During the Consultation Forum on the revision of the ‘EU Fan Regulation’ 327/2011 in Brussels on 30 April, Eurovent had reinforced its call for an exemption of evaporative cooling equipment from the future Regulation, which was supported by several Member State Representatives. Subsequently within the meeting, the Commission has asked VHK to further elaborate on this issue and on how an exemption can be implemented without creating loopholes.
With this document, the Eurovent Product Group 'Air Handling Units' offers a guideline providing a common interpretation on the Commission Regulation (EU) No 1253/2014 of 7 July 2014 on non-residential ventilation units (bidirectional and unidirectional units).
In its position paper from 14 April 2015, Eurovent proposed a new paragraph exempting fans exclusively transporting gases consisting of a mixture of liquid water and air having a relative humidity consistently larger than 90% from the revised EU Fan Regulation. This Position Paper elaborates on why the abovementioned paragraph is straightforward and necessary.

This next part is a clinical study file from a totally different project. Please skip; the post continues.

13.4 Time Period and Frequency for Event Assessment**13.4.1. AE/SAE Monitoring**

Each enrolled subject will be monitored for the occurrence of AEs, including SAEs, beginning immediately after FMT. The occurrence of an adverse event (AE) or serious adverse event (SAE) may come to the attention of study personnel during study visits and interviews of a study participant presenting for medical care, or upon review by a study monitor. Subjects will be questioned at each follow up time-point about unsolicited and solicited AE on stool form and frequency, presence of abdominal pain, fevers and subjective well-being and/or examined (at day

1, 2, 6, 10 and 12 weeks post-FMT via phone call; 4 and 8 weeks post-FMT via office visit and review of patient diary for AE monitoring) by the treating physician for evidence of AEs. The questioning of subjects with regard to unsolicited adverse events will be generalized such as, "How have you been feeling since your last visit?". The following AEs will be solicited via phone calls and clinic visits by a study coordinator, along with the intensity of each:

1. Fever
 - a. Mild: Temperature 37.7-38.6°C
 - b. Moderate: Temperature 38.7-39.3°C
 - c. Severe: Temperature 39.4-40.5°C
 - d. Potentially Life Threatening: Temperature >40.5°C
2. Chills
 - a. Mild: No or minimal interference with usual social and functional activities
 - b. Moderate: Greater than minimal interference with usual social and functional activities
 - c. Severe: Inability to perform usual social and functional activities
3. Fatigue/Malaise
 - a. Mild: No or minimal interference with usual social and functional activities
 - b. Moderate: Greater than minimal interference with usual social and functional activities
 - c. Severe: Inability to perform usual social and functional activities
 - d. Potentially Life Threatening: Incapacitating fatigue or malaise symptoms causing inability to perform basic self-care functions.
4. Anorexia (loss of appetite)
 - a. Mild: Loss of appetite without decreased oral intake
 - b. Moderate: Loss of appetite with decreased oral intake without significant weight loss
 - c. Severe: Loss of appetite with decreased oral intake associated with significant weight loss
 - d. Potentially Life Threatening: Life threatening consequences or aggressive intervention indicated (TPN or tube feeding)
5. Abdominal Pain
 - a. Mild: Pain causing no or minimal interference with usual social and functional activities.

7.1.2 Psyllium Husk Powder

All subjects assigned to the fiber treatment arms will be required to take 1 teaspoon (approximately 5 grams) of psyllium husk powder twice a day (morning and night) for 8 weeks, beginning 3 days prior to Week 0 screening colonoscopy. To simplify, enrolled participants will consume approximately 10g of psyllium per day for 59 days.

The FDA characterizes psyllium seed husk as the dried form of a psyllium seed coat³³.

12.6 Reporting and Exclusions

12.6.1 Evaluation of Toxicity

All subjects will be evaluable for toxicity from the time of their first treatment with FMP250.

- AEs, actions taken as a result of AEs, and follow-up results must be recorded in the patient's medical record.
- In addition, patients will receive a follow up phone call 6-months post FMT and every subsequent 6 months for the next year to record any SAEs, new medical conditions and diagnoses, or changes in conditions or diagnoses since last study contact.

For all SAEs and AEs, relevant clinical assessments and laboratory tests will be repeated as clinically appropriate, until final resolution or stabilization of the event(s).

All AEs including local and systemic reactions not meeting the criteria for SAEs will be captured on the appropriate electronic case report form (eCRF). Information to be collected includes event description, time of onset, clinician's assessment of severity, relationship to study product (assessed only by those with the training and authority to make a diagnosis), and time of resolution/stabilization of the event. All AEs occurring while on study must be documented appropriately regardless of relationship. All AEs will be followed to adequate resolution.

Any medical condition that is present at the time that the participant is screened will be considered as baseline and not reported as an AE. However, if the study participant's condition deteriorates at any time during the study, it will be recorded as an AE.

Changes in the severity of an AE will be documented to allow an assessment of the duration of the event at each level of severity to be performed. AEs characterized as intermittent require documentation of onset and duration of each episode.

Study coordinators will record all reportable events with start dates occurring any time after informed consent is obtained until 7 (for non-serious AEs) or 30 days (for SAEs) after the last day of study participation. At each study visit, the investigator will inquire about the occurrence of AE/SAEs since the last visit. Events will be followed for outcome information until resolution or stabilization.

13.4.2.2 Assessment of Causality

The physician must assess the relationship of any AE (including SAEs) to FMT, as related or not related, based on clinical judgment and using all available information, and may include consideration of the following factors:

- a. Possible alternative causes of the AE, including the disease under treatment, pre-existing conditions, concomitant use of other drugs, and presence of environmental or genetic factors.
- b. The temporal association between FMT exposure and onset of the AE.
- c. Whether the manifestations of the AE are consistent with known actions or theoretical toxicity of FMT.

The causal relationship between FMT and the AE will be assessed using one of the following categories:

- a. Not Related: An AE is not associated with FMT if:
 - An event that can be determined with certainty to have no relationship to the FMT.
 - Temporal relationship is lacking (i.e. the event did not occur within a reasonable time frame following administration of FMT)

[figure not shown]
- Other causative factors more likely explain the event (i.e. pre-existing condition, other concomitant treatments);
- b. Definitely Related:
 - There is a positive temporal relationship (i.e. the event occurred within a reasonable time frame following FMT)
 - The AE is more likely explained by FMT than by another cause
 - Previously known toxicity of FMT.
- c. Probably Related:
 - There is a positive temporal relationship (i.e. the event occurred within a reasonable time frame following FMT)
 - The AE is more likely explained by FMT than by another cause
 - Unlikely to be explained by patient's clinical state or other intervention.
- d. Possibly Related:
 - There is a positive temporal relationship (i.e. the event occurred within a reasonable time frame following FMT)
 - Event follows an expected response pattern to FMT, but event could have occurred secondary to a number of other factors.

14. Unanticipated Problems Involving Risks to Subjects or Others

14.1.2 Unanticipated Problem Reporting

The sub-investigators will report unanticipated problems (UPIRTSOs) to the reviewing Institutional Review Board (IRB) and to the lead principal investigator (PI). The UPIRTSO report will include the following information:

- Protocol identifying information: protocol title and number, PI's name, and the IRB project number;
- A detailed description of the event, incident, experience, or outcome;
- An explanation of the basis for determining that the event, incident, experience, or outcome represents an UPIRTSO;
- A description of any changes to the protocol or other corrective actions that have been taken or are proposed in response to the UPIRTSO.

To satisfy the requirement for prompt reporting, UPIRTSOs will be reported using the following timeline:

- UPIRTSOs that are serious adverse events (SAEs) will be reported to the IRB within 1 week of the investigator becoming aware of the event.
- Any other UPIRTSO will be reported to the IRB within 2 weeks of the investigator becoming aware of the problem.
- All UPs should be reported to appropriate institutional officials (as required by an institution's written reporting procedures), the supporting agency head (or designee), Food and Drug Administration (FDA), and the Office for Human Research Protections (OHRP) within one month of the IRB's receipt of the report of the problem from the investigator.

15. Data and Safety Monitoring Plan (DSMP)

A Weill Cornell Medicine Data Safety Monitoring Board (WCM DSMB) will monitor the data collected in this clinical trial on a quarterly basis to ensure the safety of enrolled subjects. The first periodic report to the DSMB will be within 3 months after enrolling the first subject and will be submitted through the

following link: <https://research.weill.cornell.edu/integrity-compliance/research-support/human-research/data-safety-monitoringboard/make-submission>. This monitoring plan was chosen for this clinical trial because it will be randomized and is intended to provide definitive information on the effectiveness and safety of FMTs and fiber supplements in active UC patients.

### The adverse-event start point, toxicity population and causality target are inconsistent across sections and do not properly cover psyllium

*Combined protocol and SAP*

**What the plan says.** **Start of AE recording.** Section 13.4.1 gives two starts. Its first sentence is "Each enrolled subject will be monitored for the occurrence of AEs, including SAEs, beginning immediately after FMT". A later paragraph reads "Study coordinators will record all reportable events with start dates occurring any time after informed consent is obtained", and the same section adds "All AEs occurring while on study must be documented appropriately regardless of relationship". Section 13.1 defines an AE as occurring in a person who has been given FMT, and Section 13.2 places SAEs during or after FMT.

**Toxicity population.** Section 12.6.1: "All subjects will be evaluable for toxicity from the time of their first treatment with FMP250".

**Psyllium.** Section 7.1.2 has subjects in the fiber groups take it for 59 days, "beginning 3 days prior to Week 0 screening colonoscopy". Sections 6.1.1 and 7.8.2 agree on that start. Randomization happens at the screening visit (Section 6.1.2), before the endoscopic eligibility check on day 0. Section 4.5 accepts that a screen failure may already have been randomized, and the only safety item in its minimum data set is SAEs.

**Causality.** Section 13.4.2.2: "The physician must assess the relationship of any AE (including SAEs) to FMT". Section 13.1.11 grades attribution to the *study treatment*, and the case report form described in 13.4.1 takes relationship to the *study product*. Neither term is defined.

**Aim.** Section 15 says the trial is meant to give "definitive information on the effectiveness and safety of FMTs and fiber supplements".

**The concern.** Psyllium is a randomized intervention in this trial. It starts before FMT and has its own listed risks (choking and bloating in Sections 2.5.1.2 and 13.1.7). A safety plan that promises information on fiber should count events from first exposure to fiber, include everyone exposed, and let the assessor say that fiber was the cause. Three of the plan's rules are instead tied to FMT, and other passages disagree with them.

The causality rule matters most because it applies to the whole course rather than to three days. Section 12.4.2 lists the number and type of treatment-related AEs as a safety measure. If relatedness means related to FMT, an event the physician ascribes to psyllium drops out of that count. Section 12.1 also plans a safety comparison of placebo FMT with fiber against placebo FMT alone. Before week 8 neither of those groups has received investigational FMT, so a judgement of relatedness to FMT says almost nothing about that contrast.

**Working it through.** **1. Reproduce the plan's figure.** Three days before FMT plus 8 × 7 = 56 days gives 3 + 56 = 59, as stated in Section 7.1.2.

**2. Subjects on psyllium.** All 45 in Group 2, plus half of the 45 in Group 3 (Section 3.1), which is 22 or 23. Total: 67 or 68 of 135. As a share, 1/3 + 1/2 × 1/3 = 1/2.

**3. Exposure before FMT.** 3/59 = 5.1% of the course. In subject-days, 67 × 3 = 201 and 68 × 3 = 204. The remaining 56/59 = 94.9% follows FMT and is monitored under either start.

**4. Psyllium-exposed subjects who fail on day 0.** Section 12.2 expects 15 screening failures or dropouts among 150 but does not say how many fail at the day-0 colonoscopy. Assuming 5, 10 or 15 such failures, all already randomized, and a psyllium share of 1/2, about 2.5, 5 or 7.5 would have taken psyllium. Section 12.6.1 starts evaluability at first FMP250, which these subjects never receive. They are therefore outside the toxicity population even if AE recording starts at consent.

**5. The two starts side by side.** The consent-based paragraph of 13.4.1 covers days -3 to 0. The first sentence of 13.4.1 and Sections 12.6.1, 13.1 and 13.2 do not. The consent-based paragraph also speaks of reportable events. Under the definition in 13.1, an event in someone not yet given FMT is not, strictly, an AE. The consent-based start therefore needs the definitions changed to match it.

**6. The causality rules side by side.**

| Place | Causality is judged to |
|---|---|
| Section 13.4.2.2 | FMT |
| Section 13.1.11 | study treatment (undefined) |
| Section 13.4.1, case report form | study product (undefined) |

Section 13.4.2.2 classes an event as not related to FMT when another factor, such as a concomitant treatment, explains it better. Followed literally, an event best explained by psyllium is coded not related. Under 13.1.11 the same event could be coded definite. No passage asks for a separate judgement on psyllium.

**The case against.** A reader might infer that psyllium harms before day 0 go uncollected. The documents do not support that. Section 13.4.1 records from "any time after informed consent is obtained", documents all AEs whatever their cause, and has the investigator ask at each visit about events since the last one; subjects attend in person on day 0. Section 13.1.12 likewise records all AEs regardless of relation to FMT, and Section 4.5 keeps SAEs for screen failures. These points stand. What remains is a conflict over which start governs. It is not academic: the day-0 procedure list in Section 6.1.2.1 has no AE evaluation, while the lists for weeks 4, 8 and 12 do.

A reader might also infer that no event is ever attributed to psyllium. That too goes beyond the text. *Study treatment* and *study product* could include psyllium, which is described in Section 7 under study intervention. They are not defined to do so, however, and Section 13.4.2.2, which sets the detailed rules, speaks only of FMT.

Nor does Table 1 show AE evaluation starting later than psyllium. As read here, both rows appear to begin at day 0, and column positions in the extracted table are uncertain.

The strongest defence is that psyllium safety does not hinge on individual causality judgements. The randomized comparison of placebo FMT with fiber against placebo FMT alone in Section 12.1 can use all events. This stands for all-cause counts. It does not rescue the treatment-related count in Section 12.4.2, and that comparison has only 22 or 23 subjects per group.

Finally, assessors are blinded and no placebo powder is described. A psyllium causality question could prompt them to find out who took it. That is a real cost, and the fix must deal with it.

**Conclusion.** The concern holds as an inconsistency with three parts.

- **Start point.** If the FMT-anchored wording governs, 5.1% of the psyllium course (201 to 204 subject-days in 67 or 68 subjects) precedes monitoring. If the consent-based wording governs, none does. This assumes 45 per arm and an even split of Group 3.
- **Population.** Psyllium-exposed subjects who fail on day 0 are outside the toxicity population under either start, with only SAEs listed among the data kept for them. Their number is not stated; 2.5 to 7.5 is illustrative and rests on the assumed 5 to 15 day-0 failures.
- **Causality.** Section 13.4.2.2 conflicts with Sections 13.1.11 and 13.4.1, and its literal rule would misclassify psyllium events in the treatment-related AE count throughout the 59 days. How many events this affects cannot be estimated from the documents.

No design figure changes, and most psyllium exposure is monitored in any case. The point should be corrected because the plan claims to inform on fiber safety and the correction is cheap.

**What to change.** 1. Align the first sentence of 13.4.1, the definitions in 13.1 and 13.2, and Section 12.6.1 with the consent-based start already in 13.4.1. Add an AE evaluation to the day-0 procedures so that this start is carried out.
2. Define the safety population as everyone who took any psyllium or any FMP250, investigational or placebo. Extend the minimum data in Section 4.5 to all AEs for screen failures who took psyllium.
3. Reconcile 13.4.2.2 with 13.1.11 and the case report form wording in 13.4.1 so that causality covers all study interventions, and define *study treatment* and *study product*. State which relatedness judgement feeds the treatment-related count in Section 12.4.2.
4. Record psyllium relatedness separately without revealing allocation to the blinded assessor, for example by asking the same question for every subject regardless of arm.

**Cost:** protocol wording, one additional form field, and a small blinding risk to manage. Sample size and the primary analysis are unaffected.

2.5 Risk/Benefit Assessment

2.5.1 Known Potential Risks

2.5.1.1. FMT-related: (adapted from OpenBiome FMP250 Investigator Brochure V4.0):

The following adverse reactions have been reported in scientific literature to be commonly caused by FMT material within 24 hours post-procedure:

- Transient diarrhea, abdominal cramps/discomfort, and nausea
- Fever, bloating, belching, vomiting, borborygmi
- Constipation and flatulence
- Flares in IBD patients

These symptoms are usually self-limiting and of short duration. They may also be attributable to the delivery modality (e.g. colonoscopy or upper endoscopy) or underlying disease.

Whilst revising the proposal for the new Fan Regulation, manufacturers within the Eurovent network call for 1) An exemption of cooling towers from this Regulation, and 2) lower energy efficiency requirements for centrifugal forward curved fans.
In the light of the revision of Fan Regulation 327/2011 and following consultation among Eurovent manufacturers of cooling towers, evaporative condensers and evaporative fluid coolers, Eurovent proposes the Commission to include a paragraph to the new Regulation which would exclude fans transporting gases and vapours with a relative humidity larger than 90%.
The Commission has published its guidelines accompanying the Delegated Regulations 811/2013, 812/2013, 813/2013 and 814/2013 with regard to ecodesign and energy labelling of space heaters, water heaters, hot storage tanks and packages of water heater and solar device.
Although ventilation and airtightness are covered in most countries by various regulations focused on energy performance and/or indoor air quality, the effectiveness of these regulations is often called into question. A number of studies have shown significant deviations between assumed and actual characteristics of the building or equipment, possibly resulting in non-compliance to the regulation and/or degraded performance.